3 'foreign looking' men awarded €600 each after being denied entry to Austrian nightclub

© Nguyen Huy Kham
Three men of “foreign” appearance have each been awarded €600 (US$656) after a bouncer at a nightclub in Vienna turned them away because of the way they looked. Five of their friends were awarded a smaller sum after complaining and being told to leave.

A litigation team determined on Wednesday that the three men were refused entry into the club on Vienna's Gürtel ring road solely because of their appearance, after the bouncer said they looked like “people who cause problems.” The case had been ongoing for three years, the Local reported.

However, the bouncer let three of their male friends in, saying they looked Austrian. Two female friends were already inside the club when the incident occurred.

When the five friends who had been granted entry complained to the club about rejecting the other members of their group, they were told to leave the premises. Those five people were each awarded €350 on Wednesday, on the grounds of discrimination by association.

The plaintiffs' lawyer, Andrea Ludwig, said she was pleased with the verdict, but complained that the awarded sums were “very low.” She stressed that although discriminatory door policies are prohibited in Austria by the Equal Treatment Act, such practices continue to be widespread.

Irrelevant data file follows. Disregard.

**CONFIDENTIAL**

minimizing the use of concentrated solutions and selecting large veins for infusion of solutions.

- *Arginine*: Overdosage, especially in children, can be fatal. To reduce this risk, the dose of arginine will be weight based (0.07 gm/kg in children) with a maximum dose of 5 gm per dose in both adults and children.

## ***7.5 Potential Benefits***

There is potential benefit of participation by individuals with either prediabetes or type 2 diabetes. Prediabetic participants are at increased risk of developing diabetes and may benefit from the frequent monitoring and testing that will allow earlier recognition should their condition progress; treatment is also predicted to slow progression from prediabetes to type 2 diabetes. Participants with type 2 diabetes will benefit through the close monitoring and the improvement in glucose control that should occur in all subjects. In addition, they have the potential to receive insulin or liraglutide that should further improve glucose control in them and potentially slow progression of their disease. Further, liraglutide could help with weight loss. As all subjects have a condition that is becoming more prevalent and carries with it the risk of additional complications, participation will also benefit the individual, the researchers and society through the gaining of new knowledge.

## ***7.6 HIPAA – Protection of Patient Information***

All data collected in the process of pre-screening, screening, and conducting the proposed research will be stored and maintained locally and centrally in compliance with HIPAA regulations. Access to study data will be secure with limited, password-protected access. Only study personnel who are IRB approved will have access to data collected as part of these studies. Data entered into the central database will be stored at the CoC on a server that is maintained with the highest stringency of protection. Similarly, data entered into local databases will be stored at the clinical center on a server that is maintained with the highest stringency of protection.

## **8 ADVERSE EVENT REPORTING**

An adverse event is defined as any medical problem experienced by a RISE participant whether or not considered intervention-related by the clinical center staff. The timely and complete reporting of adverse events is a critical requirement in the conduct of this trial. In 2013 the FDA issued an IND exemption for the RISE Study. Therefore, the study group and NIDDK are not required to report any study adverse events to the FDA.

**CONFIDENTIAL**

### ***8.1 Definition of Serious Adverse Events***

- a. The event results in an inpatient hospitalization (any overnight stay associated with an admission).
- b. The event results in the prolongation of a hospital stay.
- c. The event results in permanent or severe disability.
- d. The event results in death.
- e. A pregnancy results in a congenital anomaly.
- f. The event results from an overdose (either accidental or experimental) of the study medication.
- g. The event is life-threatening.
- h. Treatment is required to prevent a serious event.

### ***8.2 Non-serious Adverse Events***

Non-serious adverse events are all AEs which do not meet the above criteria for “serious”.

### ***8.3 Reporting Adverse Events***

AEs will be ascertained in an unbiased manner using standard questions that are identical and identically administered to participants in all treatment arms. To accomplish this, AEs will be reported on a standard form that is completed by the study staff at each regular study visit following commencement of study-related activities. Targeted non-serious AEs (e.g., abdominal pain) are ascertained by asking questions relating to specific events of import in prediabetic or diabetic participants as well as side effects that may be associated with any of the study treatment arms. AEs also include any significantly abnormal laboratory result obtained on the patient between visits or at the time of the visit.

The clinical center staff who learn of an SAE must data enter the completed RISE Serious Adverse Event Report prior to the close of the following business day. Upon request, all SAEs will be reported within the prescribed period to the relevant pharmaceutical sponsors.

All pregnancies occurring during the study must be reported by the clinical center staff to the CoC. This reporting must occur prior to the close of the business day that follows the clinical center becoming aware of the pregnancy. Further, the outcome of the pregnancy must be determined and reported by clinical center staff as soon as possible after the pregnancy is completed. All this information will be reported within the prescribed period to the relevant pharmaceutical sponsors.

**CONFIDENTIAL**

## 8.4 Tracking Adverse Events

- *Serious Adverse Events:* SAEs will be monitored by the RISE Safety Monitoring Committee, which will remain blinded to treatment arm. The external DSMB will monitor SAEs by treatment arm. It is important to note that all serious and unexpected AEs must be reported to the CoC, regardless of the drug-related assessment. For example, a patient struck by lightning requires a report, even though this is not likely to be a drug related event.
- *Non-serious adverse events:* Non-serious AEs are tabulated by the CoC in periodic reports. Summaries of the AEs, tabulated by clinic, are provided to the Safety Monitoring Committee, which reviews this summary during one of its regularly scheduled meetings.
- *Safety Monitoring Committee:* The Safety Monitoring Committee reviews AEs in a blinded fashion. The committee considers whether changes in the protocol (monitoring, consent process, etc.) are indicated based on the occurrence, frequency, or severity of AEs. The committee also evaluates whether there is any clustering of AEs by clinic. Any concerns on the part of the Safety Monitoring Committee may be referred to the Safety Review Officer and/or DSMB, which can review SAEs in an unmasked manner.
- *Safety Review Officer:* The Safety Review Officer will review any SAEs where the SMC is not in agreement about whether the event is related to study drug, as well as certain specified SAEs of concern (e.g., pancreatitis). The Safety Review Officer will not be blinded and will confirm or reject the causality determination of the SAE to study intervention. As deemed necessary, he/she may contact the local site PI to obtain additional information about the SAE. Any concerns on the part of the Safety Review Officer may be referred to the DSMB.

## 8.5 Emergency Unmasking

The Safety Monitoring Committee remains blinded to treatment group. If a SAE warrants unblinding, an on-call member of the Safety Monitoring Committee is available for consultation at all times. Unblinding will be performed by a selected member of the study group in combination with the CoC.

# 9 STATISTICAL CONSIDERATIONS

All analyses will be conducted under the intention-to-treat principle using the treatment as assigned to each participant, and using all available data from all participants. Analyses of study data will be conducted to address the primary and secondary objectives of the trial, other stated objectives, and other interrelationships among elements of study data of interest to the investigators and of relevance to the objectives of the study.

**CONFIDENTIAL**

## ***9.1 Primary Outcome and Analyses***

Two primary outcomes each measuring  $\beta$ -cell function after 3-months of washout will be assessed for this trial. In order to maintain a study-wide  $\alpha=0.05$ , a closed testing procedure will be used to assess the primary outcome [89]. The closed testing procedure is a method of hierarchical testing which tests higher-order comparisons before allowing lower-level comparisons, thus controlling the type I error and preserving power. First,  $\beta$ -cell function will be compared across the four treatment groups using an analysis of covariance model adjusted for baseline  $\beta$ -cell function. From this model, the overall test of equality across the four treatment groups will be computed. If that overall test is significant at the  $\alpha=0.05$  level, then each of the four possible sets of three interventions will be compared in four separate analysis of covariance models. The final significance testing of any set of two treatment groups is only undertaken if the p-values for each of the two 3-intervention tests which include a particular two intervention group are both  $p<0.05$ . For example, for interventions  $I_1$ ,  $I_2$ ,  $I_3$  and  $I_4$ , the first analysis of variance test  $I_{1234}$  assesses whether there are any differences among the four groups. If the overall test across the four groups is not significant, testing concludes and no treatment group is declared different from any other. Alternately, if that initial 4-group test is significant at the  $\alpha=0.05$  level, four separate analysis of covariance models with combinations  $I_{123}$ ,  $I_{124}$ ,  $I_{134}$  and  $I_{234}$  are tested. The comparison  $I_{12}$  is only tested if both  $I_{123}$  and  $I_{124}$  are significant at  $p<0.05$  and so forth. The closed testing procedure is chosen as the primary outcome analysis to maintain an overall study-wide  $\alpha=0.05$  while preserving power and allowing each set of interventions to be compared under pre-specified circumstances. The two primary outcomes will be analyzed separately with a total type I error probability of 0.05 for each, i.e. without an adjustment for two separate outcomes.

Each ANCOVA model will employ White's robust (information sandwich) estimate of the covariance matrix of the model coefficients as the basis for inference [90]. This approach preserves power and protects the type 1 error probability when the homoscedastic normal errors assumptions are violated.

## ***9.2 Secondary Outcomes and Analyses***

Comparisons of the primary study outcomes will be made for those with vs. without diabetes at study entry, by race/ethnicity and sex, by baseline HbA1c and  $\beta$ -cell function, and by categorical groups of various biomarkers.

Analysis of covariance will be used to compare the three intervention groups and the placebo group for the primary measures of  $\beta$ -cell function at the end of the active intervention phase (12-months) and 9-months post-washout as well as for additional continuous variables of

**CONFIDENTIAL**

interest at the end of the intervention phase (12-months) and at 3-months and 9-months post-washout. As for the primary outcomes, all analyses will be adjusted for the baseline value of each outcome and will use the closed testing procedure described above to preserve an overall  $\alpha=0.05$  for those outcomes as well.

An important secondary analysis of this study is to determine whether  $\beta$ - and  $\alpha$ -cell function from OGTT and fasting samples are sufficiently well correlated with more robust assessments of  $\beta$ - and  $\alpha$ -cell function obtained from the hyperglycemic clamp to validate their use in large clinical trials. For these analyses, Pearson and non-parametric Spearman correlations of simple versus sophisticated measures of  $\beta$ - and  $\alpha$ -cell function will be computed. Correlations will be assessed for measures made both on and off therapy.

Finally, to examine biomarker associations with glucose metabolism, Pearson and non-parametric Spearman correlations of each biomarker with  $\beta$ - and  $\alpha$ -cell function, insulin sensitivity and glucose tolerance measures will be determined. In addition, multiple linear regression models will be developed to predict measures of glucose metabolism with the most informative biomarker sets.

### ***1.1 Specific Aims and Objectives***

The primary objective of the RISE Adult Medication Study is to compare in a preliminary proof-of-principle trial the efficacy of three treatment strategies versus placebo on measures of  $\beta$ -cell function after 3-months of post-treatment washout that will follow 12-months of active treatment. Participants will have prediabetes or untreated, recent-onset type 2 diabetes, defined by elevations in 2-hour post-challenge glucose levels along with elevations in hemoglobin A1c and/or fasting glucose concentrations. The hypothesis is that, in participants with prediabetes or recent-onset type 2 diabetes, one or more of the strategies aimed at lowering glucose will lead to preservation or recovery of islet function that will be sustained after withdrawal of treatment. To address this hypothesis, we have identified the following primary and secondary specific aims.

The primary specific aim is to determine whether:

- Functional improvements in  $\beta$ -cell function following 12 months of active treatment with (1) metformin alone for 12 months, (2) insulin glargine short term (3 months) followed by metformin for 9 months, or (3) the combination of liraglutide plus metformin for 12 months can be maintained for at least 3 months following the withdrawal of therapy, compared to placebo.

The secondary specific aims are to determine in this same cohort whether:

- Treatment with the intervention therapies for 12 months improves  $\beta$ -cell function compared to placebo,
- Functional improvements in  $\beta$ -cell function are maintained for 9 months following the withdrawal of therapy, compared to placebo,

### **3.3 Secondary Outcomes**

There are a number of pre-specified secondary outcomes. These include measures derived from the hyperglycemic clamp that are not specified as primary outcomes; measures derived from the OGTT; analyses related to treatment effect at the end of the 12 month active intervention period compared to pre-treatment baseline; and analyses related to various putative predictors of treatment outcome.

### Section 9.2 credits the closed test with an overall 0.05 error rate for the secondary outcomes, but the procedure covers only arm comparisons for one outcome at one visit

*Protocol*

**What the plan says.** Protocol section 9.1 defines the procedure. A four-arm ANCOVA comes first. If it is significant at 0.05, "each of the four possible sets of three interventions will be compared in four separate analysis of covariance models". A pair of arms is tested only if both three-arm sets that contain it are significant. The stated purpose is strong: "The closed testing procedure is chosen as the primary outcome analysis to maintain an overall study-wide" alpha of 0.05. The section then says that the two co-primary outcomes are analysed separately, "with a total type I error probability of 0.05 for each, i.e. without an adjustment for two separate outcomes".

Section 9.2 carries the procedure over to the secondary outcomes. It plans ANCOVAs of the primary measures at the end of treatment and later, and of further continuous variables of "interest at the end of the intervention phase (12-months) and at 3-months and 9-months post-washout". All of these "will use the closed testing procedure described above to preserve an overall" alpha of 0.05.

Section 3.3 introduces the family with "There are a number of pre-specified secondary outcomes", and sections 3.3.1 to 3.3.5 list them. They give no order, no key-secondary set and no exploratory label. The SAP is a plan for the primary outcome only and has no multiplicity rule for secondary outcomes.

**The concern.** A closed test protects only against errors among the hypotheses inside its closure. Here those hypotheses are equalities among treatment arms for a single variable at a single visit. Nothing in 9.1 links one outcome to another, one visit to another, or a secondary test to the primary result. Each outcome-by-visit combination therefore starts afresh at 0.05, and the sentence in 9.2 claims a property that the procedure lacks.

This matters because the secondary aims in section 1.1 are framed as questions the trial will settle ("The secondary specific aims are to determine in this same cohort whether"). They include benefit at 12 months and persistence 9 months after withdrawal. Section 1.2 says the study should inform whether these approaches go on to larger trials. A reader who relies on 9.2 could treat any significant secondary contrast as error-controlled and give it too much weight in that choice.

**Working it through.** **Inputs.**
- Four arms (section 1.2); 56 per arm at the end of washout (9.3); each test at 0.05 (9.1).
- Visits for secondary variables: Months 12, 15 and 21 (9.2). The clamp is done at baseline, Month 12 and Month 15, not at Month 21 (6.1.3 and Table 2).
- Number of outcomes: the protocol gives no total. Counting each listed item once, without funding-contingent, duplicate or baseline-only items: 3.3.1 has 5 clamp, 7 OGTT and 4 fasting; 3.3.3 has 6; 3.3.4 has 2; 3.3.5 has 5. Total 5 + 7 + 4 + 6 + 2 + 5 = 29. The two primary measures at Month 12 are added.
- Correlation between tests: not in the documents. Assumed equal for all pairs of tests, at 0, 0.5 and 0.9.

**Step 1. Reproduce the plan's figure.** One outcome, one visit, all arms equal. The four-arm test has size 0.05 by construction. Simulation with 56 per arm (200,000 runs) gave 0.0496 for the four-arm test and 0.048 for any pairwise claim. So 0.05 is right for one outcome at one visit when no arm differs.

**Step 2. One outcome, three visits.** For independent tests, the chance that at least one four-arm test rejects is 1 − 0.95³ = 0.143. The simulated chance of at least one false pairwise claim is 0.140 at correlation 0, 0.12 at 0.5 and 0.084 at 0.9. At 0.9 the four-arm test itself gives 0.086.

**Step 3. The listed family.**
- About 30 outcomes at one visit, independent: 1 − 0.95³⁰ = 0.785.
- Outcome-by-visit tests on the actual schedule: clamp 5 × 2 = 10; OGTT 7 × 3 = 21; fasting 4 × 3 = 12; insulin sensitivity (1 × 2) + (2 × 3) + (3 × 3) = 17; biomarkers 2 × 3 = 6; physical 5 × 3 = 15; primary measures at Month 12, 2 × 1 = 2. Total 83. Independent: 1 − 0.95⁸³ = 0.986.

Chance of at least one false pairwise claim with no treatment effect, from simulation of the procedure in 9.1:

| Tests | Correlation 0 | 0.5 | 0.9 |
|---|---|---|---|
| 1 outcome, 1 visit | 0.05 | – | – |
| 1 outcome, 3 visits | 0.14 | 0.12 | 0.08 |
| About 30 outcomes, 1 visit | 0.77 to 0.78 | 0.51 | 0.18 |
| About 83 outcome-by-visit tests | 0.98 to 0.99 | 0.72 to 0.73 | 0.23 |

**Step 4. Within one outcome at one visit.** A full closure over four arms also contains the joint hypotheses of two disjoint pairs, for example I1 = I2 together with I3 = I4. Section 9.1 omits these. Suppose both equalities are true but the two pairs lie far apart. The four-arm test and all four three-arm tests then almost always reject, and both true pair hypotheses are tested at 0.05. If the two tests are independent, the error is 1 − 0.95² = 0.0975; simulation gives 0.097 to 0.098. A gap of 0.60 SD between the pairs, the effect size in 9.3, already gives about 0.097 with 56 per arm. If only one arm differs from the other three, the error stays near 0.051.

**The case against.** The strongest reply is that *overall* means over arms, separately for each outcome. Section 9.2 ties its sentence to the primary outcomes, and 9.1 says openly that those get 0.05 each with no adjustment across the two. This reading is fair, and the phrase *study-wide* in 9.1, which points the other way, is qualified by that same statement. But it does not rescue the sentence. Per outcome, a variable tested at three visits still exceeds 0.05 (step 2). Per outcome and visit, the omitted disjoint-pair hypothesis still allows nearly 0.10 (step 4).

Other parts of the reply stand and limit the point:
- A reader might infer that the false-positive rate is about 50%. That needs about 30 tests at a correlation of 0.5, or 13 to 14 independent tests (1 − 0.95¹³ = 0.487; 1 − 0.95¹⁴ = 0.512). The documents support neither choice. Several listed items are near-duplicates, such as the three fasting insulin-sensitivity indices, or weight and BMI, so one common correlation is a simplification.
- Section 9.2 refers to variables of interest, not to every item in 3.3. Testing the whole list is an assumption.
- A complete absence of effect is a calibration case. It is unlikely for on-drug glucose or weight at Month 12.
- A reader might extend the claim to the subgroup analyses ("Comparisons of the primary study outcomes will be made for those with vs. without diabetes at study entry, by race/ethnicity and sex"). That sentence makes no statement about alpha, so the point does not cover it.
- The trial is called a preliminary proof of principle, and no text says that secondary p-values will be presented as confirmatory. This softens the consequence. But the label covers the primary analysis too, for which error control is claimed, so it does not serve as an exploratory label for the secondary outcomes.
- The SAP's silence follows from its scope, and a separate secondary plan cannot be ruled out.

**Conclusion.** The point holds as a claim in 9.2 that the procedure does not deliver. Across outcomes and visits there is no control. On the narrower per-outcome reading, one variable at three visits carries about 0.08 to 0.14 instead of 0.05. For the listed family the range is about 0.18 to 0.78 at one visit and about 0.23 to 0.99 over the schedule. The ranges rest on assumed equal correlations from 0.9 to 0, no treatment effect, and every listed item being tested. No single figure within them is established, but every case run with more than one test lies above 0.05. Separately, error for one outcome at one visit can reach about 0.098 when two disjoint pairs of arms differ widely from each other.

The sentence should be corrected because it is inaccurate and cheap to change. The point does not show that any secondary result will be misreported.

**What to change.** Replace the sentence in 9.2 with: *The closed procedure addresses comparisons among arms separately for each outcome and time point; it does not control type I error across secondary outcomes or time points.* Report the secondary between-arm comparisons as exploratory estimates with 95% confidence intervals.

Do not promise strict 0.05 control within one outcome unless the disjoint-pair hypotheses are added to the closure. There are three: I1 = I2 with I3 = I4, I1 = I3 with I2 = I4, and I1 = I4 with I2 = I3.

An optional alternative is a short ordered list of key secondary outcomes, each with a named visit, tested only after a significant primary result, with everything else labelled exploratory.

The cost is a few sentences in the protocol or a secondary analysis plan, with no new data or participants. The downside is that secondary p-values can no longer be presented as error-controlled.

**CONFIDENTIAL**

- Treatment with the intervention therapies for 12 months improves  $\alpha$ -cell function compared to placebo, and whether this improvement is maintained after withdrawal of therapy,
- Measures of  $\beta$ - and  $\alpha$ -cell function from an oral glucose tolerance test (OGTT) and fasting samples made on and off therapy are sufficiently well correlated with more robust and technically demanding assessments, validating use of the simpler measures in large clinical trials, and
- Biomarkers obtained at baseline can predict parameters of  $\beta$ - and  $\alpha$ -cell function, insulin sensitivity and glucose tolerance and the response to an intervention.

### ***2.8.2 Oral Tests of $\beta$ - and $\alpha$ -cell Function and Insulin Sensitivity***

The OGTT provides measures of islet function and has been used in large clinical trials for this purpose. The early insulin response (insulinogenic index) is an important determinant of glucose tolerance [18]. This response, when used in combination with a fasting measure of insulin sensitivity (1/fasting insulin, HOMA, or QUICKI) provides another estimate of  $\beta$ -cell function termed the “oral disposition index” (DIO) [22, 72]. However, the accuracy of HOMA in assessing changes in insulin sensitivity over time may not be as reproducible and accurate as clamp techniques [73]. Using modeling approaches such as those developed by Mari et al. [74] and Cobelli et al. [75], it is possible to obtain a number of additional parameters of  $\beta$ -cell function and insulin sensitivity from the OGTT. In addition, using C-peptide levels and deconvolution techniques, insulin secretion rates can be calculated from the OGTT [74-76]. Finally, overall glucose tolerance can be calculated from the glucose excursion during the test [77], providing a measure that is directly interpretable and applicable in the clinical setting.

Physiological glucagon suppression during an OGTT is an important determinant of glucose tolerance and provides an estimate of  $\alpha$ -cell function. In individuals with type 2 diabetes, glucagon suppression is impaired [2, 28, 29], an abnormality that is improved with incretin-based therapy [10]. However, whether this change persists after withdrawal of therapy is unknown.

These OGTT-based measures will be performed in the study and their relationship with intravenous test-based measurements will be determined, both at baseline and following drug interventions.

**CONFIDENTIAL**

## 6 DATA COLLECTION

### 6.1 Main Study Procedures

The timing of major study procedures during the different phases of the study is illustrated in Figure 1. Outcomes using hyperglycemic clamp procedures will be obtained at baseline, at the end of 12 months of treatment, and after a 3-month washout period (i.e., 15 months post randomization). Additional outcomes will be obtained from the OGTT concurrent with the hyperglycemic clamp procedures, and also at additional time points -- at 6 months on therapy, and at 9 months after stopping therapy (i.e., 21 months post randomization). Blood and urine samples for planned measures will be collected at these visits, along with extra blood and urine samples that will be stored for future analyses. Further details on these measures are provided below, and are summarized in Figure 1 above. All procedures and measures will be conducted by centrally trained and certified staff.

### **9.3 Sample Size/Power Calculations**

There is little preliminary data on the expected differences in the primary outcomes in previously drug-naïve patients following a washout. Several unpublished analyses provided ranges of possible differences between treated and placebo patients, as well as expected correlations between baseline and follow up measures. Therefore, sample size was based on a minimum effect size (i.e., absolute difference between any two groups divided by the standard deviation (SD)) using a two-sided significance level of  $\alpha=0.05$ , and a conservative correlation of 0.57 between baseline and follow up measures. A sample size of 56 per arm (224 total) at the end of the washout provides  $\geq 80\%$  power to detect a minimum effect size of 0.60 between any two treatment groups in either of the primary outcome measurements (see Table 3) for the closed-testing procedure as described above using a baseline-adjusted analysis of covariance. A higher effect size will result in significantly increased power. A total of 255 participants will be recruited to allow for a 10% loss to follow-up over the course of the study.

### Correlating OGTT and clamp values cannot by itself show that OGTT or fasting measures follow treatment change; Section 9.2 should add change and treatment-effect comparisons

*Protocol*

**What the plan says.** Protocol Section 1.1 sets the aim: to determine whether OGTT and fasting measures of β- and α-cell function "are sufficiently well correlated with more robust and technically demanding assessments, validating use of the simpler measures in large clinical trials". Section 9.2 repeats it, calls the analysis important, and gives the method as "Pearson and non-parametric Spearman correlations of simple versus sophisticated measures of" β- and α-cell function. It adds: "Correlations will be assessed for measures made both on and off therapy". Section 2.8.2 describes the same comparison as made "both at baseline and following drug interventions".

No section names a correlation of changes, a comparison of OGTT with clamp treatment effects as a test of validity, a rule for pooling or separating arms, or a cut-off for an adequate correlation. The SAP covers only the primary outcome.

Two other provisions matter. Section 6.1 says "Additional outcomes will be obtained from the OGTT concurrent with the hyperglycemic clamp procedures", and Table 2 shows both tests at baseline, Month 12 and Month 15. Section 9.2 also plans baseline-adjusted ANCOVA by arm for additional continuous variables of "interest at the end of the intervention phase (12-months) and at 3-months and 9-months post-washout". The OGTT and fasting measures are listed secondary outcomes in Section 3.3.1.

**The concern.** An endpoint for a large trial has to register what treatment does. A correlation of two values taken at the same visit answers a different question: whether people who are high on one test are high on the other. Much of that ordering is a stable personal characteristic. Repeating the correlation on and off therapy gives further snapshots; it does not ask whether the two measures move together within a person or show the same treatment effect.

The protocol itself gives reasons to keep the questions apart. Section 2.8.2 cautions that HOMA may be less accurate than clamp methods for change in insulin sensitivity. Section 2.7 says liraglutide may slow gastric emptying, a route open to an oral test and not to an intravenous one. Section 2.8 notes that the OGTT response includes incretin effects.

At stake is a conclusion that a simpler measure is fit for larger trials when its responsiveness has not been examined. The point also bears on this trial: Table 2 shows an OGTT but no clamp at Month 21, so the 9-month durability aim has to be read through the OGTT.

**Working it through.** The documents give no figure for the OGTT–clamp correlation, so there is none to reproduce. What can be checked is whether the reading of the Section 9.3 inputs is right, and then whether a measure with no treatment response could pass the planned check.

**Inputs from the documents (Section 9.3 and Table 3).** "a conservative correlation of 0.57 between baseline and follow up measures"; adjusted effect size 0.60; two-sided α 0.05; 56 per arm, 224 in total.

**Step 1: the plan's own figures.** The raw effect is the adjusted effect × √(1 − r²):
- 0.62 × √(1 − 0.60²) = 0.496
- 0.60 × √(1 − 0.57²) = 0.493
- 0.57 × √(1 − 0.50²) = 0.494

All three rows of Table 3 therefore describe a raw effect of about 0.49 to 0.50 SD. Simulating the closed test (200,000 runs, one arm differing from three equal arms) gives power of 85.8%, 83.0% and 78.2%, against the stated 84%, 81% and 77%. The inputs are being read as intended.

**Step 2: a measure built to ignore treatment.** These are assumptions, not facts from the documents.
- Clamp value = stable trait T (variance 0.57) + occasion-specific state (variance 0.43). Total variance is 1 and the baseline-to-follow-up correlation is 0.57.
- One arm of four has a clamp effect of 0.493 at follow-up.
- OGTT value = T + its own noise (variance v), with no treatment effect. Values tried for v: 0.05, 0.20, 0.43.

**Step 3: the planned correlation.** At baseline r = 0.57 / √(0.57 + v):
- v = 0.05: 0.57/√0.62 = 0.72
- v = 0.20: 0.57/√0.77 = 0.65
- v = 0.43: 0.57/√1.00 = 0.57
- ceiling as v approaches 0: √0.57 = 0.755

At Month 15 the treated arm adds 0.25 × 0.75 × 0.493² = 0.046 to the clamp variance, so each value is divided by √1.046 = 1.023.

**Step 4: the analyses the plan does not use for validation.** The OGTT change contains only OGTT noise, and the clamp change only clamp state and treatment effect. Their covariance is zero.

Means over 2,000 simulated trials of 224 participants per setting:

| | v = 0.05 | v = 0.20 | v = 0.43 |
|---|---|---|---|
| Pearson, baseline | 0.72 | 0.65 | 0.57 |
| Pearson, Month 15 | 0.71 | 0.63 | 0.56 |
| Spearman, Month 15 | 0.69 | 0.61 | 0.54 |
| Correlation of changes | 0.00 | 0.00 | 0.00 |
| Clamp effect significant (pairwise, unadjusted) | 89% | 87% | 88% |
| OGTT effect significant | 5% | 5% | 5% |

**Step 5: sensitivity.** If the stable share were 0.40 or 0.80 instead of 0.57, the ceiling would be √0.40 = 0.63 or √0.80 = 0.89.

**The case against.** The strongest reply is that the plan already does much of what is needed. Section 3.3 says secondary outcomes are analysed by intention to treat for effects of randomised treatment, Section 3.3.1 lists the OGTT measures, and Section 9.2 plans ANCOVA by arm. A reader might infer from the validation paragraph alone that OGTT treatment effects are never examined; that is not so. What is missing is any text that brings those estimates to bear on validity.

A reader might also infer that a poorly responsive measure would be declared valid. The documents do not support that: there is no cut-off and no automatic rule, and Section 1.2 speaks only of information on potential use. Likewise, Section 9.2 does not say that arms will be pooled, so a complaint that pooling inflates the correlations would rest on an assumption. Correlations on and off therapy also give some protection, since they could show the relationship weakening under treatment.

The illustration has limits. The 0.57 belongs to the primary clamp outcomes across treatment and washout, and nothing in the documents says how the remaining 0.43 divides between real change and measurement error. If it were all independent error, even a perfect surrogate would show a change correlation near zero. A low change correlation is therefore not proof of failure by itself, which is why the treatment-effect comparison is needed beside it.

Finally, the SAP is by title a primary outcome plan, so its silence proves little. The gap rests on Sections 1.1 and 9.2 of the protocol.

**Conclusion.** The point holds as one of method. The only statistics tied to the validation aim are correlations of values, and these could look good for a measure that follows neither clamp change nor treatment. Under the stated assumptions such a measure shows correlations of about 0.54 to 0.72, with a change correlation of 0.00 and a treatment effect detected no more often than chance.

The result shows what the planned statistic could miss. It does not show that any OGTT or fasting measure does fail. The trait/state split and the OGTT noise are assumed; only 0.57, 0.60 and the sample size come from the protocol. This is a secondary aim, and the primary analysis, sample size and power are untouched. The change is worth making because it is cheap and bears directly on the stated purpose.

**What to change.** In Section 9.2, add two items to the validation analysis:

Meanwhile, a Danish nightclub has been accused of discrimination after requiring asylum seekers to speak Danish, English or German in order to be granted entry, AFP reported.

The move, implemented by the Buddy Holly nightclub in the southern town of Sonderborg, has been met with criticism from Amnesty International in Denmark, which branded the measure discriminatory. The report comes after women in several Danish towns hosting refugees complained of being harassed by asylum seekers, although the club's owner insists the rule has been in place since 1997.

Asylum seekers in the English town of Middlesborough have also complained of experiencing abuse, stating that they have been housed in properties which mostly have red front doors, making them easy targets, the Times reported on Wednesday.

The refugees recalled having their doors smeared with dog feces and eggs, as well as having stones thrown at their windows and receiving verbal abuse. The private company that owns the houses has denied having a policy of housing refugees behind red doors, though it admits that most of the properties do have red doors.

Overall distrust of migrants and refugees is growing across the EU, particularly after a string of sexual assaults in Cologne, Germany, on New Year's Eve, mostly committed by men of Arab and North African origin. Despite the violence that took place, the situation in the city that night was originally reported as being a “peaceful atmosphere.”

A German police officer told Bild newspaper that law enforcement are not allowed to report fully on violence or abuse committed by migrants and refugees and are instead told to soften the situation because it “looks better for the statistics.” He noted that officers have “superior orders” not to arrest refugees.

The European Union continues to face the worst refugee crisis since World War II, with the amount of asylum seekers from the Middle East and North Africa expected to increase this year. More than one million refugees arrived in the European Union last year, most of whom came from Syria, where a civil war has claimed the lives of 250,000 people and displaced 12 million others since 2011, according to UN figures.